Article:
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precept of the apostle, be pitiful : nor less useful, or less necessary, perhaps, is that which immediately follows it, and commands us to be courteous ; that is, to behave with civility and complaisance to all orders of men; and to pay that deference to every man which his station requires. If it were considered how much the peace of society is preserved by the forms of what we call good breeding, they would not hastily be neglected, nor left as useless or superfluous. Every one is pleased to be treated with the appearance of respect, and no prudent man would therefore refuse to pay it. If pleasure can be communicated at so cheap a rate, no goodnatured person would neglect the means. Whatever contributes to the good understanding, and mutual respect of social life, ought not by any means to be rejected. There is enough of malignity in human nature to disorder the peace and commerce of mankind, without creating coldness by a studied negligence of civility, or a rude or careless, or perhaps affected contempt of the established and expected forms of politeness. We should endeavour as much as possible to cherish the principle of social benevolence, and, as St. Paul says, be in some measure all things to all men. Whatever may advance the happiness or satisfaction of our


neighbour, Christian charity obliges us to offer: whatever would discompose or disgust him, we ought in justice to avoid, as we might easily conclude, it would be unwelcome to ourselves. To encourage and exhort to respect and amity; to engage mankind in mutual good offices, and to preserve the unity of the spirit in the bond of peace, seems to have been the view of the apostle, when he enjoined us to love as brethren, to be pitiful, and to be courteous.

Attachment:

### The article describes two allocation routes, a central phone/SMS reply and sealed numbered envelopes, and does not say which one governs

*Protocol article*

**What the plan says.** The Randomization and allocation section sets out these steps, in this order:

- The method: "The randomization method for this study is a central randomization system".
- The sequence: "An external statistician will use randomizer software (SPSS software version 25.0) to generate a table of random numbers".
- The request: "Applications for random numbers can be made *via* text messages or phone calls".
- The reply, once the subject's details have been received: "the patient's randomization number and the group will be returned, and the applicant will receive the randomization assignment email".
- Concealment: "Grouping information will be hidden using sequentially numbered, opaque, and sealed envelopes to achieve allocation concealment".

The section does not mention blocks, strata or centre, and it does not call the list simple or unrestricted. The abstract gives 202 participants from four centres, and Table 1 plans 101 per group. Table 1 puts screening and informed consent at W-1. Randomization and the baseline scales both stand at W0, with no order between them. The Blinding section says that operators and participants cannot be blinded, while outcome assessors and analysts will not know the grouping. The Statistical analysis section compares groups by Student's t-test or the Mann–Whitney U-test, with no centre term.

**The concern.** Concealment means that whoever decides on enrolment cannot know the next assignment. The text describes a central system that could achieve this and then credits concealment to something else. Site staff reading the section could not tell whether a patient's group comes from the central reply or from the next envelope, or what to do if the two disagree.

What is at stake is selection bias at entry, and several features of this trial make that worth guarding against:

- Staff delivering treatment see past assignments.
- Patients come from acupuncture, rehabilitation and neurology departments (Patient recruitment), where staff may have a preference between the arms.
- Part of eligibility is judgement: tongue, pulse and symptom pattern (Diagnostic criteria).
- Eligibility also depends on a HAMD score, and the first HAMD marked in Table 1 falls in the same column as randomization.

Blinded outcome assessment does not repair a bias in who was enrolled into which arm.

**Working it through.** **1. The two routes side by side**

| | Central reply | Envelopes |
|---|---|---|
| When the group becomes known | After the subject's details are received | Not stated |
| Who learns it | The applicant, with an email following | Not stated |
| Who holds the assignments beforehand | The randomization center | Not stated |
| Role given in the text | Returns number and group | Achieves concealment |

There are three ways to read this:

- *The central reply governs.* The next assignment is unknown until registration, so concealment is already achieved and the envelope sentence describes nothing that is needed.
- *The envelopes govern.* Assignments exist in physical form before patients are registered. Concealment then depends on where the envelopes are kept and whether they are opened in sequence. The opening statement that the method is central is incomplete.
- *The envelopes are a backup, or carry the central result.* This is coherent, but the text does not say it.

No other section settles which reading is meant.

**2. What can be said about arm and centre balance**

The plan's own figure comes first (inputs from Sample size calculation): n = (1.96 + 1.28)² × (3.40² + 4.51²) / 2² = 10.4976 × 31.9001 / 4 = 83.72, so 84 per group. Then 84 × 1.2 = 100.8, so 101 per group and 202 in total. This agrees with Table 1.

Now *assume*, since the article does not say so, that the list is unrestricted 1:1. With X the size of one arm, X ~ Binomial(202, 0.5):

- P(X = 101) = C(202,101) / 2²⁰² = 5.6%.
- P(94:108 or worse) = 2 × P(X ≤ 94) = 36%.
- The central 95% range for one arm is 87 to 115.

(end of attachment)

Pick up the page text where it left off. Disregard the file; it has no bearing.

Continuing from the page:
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Preached at a Funeral, 1763.



Job xiv. 13. O that thou wouldest hide me in the grave, that thou wouldest keep me secret, until thy wrath be past, that thou wouldest appoint me a set time, and remember me ! IT is natural for us, under the anguish of great afflictions, to make unnatural wishes.

To shạn by every means the approach of death, and to preserve these frail beings as long as possible, was implanted in our nature by the unerring will of Providence. Were we so little desirous of life, and so little afraid of death, as, to seek and wish for it upon every little uneasiness, the human species would be destroyed, and this world would become a desert, or be inhabited only by savages, by creatures that hare neither the


knowledge nor the desire of death-the race of man, I say, would perish from off the face of the earth; for what human being is so happy, that he is not some time or other uneasy.

It was the wisdom of Providence then that ordered it otherwise: for, though the Divine power has permitted enough of misery in the world to wean our hearts from it, yet he has given us such an apprehensive fear of death as is sufficient, in general, to reconcile us to this life, till, in the common course of nature, it is brought to an end.

Hence it is that so soon as sorrow vanishes at the appearance of hope; so soon as the languor of sickness is past, or the pain of disappointment is

grown older by a day, we begin once more to look forward with cheerfulness, and to run with patience the race that is set before us. Such is the general condition of life; and they who are and have been the happiest of mankind, must acknowledge that the picture bears some resemblance to their own circumstances. 11,

It is possible, however, that, in cases of extreme calamity, death may be wished for in earnest. There are some conditions of life so absolutely wretched, that the desire of living would almost seem unreasonable. Who would

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